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Nuclear Power Still Relevant As US, Kazakhstan Sign Agreement

By Aygerim Sarymbetova September 6, 2017


The US delegation while visiting American pavilion at the Expo-2017 specialized exhibition in Astana. / USKZBA

While renewable energy resources are all the rage these days, the United States and Kazakhstan remain strong partners when it comes to nuclear energy and security.

US Deputy Secretary of Energy Dan Brouillette met with Kazakhstan’s Energy Minister Kanat Bozumbayev, as part of a two-day American delegation during the last week of August that included Congressman Kevin Cramer (R-ND), President and CEO of the Overseas Private Investment Corporation Ray Washburne, and Lisa Curtis, Deputy Assistant to the President and Senior Director for South and Central Asia at the National Security Council.

“While recognizing its importance as a source of electricity with zero emissions and basic electric load, the US and Kazakhstan will work together to promote civil nuclear power,” Brouillette said at a press briefing following his meeting on August 28 with Bozumbayev.

Brouillette, who was standing in for US Secretary of Energy Rick Perry, said the two sides would work together to reduce the level of carbon emissions, the utilization and storage of combustion products, the stability of pipeline networks, the opening and expansion of energy markets, and nuclear non-proliferation and security.”

Perry was forced to cancel his trip to Kazakhstan due to Hurricane Harvey, a tropical storm that ripped through Texas, where Perry served as governor from 2000-2015.

Brouillette’s visit came as EXPO 2017, a modern-day world’s fair being hosted in Astana, is winding down. The expo, which has energy technologies and the future of energy resources as its theme, opened on June 10 and closes September 10.

Energy-rich Kazakhstan is of increasing global importance, and its relationship with the US is no exception. In 2001, the US and Kazakhstan launched the Energy Partnership Commission, aimed at coordinating cooperation in nuclear security, hydrocarbon resources, renewable energy, energy efficiency and electric power. Washington helped Astana to reorganize a bowling water reactor (BWR), the second most common type of electricity-generating nuclear reactor after the pressurized water reactor, based at the Institute of Nuclear Physics, near Kazakhstan’s former capital city of Almaty. The BWR had used highly enriched uranium instead of low enriched uranium, meaning its fuel could be used for nuclear bombs.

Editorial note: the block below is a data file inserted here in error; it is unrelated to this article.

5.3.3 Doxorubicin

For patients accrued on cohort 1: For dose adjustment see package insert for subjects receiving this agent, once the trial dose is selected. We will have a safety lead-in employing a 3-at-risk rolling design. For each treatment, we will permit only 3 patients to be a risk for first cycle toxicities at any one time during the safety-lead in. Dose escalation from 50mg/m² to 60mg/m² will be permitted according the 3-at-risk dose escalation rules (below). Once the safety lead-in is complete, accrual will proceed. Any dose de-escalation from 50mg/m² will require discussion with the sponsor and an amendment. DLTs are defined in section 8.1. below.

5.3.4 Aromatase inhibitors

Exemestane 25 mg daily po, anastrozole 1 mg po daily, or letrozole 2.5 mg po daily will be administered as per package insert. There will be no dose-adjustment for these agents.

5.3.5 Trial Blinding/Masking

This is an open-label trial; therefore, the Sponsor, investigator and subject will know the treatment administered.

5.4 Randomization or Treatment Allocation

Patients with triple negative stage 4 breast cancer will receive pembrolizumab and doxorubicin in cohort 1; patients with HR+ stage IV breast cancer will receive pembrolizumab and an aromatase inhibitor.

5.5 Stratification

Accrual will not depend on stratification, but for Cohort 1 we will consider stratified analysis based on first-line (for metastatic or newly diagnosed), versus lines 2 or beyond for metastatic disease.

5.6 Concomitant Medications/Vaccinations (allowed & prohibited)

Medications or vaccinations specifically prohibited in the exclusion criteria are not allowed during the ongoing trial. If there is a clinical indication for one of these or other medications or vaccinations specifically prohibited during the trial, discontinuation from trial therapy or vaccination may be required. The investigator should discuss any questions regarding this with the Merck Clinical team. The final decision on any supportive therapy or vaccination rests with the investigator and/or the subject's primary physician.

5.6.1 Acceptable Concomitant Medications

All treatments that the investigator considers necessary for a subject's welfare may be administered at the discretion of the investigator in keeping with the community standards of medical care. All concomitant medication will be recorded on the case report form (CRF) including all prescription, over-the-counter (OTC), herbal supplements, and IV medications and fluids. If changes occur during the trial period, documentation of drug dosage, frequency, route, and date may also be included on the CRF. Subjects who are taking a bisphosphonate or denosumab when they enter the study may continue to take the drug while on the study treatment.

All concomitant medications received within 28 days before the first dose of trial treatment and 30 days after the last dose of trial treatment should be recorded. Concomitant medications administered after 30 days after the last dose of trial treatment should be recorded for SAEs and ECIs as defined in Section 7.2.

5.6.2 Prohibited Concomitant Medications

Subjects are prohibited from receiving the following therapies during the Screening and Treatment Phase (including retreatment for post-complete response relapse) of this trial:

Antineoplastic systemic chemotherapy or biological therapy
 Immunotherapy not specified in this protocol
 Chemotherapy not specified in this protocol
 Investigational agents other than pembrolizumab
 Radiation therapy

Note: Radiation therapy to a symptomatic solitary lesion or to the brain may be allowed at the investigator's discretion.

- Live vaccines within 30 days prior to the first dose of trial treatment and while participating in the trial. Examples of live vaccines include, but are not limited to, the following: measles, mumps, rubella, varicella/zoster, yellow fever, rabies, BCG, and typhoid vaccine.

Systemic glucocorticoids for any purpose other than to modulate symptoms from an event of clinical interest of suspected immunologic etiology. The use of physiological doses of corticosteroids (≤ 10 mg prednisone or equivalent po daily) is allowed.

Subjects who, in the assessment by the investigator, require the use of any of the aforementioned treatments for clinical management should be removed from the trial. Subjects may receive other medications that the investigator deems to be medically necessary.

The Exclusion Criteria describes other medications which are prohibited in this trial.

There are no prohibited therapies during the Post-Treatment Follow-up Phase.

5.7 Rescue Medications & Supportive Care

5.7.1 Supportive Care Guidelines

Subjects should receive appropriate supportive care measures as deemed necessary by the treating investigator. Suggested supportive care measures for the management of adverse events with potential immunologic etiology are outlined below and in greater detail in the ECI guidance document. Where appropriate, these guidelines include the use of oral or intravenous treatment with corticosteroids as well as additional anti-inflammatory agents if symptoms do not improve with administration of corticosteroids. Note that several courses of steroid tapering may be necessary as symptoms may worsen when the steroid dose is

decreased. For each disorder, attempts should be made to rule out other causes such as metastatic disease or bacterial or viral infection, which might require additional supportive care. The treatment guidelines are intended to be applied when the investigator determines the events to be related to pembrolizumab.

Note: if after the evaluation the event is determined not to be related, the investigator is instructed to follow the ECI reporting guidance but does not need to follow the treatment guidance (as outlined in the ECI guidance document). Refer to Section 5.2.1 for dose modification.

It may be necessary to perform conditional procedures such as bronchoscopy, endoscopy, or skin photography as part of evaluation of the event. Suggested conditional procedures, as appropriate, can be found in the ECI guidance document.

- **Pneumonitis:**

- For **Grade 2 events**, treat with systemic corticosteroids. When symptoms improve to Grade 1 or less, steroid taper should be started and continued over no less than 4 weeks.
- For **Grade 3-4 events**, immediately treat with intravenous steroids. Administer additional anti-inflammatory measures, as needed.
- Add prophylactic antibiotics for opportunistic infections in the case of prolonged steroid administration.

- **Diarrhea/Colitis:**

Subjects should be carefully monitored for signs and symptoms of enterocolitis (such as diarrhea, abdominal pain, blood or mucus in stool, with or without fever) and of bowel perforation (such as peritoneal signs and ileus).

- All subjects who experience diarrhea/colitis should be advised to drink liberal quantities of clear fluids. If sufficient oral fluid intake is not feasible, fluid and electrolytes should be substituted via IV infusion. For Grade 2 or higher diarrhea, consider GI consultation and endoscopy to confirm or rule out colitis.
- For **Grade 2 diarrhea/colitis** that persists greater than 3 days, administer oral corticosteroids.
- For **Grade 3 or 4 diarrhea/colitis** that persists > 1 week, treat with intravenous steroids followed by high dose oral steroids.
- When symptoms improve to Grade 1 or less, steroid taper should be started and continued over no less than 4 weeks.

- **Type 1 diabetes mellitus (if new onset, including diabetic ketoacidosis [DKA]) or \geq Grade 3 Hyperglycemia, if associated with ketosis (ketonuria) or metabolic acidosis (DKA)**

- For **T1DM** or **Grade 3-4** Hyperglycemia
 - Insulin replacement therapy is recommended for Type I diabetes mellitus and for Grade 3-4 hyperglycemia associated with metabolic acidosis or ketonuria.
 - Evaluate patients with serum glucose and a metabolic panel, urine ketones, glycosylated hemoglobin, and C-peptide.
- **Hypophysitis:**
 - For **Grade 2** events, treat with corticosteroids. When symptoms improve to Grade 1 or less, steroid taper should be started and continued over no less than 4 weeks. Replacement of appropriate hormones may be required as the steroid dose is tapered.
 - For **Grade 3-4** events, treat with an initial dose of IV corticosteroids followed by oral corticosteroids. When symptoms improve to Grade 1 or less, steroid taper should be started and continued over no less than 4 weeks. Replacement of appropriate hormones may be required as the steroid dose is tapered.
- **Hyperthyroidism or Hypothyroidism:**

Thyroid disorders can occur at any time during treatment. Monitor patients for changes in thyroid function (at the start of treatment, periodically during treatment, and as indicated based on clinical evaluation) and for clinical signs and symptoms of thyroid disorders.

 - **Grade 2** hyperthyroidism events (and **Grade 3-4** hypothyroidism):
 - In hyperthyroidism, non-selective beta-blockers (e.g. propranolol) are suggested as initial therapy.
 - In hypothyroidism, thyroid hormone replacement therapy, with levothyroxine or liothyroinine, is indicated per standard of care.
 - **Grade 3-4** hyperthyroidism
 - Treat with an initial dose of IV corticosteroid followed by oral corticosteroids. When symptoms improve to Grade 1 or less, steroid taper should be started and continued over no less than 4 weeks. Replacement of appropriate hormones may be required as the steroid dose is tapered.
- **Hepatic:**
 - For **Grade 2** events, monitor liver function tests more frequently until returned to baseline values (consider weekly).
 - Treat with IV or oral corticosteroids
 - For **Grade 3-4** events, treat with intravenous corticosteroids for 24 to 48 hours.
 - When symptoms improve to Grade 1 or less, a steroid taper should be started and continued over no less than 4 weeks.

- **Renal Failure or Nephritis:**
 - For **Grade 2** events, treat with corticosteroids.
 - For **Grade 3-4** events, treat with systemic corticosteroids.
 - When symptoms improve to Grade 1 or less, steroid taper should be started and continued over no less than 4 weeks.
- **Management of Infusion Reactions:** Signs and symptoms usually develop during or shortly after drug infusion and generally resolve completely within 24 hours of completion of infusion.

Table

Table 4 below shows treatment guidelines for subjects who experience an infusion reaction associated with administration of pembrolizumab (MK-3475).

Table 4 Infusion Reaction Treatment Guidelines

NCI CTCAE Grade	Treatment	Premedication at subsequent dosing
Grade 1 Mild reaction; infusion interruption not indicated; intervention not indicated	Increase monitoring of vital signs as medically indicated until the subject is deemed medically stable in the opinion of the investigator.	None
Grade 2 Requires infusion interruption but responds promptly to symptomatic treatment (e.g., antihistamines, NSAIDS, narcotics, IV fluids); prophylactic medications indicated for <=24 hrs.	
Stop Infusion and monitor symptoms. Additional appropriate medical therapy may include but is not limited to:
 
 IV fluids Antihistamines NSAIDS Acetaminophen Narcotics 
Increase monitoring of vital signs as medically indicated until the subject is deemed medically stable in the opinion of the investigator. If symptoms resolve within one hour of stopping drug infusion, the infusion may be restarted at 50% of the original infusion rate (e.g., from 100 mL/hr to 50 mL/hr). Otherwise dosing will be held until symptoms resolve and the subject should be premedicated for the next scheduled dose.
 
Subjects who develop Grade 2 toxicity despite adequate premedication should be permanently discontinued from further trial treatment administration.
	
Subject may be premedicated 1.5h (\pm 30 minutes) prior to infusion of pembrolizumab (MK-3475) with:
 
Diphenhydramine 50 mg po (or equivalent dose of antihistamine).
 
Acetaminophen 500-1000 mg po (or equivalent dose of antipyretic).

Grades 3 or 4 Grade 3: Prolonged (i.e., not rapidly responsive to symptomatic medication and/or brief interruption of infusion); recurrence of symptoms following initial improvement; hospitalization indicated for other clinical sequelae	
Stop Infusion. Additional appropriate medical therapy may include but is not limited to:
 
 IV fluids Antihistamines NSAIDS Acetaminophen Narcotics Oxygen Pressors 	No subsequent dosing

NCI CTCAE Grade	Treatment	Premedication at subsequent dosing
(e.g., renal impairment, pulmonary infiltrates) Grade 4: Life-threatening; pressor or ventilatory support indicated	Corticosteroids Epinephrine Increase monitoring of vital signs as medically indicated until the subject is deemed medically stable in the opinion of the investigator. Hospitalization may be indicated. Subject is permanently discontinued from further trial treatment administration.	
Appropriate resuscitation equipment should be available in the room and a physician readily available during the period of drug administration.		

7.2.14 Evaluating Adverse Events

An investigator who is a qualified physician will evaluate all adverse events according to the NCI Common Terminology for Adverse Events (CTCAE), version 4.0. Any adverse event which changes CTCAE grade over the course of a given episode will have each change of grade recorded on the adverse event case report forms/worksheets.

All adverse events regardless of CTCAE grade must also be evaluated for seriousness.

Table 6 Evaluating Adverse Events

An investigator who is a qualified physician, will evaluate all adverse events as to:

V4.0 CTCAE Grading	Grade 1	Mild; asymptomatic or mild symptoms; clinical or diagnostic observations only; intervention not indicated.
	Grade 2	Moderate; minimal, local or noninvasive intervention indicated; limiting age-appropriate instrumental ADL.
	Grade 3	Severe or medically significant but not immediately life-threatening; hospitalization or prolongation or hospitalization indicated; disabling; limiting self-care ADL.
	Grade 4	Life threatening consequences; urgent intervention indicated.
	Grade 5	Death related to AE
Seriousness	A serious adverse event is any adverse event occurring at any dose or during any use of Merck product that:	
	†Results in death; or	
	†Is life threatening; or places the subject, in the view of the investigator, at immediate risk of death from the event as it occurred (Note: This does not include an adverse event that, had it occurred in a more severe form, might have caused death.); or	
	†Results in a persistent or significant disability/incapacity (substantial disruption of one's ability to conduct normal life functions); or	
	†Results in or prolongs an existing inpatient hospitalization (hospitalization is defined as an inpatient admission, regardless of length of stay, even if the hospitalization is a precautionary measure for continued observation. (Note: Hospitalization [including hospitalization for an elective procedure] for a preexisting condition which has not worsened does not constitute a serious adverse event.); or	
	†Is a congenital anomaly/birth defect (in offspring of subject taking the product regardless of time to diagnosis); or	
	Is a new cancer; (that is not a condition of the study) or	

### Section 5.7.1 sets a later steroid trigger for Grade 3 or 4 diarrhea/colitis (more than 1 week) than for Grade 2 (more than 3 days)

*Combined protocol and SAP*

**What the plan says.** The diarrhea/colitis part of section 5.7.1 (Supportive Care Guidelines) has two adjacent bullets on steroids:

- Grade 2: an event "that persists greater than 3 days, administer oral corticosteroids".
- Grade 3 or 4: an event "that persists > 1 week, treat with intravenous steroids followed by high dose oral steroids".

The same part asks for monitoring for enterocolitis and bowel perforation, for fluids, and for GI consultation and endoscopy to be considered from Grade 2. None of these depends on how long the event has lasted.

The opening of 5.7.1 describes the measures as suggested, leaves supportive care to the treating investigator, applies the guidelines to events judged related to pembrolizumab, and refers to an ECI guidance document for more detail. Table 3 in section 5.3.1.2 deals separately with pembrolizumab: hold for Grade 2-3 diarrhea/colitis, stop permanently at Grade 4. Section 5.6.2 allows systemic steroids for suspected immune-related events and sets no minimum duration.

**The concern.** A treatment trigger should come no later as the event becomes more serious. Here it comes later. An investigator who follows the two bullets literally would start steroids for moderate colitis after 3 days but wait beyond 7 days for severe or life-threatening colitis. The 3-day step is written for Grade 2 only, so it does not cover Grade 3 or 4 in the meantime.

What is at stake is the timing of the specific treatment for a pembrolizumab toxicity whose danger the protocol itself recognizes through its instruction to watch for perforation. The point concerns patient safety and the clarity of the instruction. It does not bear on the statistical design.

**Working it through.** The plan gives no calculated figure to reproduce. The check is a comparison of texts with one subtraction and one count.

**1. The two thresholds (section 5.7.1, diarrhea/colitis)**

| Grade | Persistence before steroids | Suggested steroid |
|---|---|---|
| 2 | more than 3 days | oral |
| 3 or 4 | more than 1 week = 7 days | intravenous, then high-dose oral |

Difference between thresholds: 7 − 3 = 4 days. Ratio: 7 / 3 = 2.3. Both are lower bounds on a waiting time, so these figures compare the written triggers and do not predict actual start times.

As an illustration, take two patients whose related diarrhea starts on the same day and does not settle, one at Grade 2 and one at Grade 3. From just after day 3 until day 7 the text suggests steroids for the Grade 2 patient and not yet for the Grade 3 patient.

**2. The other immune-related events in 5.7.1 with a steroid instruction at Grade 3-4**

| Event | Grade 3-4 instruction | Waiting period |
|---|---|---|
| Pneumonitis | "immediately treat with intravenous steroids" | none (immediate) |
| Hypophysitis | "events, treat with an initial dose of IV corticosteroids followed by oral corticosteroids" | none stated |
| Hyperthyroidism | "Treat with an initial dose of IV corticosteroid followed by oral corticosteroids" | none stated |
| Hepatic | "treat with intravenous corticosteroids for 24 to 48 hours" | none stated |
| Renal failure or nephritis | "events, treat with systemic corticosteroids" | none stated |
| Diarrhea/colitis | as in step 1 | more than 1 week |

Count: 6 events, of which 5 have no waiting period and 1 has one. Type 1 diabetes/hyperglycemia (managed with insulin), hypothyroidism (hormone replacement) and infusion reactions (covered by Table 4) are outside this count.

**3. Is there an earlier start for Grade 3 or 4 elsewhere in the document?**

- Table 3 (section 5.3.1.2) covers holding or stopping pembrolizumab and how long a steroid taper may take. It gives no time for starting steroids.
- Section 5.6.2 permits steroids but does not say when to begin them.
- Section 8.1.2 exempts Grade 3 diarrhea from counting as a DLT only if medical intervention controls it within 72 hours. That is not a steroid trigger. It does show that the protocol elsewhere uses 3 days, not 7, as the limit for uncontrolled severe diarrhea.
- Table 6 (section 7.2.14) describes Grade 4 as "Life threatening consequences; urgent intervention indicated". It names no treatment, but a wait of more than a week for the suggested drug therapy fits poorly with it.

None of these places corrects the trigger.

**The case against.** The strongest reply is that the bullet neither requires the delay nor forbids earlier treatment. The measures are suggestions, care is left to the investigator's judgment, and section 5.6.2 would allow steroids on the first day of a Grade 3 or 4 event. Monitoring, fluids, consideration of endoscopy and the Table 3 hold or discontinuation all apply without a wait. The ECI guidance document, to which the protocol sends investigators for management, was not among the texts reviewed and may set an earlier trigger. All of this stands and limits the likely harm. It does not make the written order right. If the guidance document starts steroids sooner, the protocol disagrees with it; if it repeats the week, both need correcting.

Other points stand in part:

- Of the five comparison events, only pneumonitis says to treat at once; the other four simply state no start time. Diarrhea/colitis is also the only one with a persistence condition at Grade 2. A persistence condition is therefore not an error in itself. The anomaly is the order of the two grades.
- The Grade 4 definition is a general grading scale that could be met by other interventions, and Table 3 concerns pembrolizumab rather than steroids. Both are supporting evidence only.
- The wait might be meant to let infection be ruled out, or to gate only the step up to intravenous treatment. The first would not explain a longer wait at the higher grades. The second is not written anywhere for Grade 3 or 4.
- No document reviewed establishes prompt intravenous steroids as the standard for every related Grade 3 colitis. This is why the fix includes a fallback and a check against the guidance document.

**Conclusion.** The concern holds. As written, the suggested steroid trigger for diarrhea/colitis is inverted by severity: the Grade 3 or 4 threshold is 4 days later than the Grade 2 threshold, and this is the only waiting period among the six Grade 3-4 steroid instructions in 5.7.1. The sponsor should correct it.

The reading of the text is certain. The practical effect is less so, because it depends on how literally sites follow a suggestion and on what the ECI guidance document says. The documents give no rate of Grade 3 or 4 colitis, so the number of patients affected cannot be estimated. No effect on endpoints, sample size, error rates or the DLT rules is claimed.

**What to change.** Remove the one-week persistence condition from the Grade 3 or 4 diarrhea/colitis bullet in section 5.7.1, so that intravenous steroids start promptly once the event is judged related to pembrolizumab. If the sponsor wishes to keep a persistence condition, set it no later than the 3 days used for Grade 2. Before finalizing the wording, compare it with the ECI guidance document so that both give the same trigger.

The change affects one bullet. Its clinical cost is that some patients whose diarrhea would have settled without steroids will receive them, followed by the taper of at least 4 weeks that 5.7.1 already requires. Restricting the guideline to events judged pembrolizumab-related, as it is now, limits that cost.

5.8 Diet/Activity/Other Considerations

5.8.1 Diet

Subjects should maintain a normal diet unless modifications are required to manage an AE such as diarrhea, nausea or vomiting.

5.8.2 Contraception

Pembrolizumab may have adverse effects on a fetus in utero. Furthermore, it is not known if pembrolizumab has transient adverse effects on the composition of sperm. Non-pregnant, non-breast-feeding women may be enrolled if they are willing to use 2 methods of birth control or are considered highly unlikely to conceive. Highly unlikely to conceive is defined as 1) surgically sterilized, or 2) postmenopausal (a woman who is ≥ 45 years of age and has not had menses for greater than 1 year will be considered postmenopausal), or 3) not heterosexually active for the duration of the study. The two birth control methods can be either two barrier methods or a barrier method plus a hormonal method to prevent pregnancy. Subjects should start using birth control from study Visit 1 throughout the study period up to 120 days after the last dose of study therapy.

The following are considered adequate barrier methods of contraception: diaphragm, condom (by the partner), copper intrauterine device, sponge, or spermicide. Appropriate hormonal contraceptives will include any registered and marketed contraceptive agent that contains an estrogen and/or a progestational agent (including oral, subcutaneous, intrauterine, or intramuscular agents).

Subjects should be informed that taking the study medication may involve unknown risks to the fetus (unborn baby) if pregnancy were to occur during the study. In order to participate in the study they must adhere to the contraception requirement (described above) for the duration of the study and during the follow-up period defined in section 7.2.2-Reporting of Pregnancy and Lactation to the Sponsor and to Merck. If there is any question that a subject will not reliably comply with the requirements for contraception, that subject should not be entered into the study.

American and Kazakhstani scientists are working to change over the country’s other two BWRs, which still operate using highly enriched uranium as their fuel source.

“Within the Partnership Commission, training seminars were held on nuclear reactor development technologies. Also, Kazakhstani scientists took part in a seminar held at the Idaho National Laboratory to discuss possible areas for future cooperation,” Brouillette said during his visit.

The American delegation’s trip to Kazakhstan also coincided with the opening of the world’s first low enriched uranium bank on August 29. Located in the northeastern city of Oskemen, close to Kazakhstan’s border with Russia, the bank contains 90 metric tons of low-enriched uranium, suitable to make fuel for a light water nuclear reactor. Countries that make withdrawals from the bank will be those that lack enrichment facilities. The idea behind the $150 million project is to convince such countries to not to build their own.

Technically owned and managed by the International Atomic Energy Agency, the project has the backing of the US and Kazakhstani governments. It received funding from the Nuclear Threat Initiative, as well as $50 million from the American businessman and philanthropist Warren Buffett.

“The IAEA fuel bank is an investment in a safer world and an essential tool in reducing nuclear dangers. I believe that the fuel bank will help reduce the risk of enrichment proliferation globally,” Buffet said in a statement released by the Nuclear Threat Initiative, when he wrote his check in 2010. “It will be a pleasure to write a check for funds that will help reduce global dangers.”

It is no coincidence Kazakhstan is housing the project. The country holds 12 percent of global uranium resources, and is one of the world’s leading uranium producers.

At the same time, Kazakhstan is a staunch supporter of global nonproliferation efforts. It is a signatory to the Nuclear Non-Proliferation Treaty, the Comprehensive Test Ban Treaty and the Central Asian Nuclear Weapon Free Zone, promoting nuclear disarmament, non-proliferation, as well as control, accounting and physical security of nuclear material.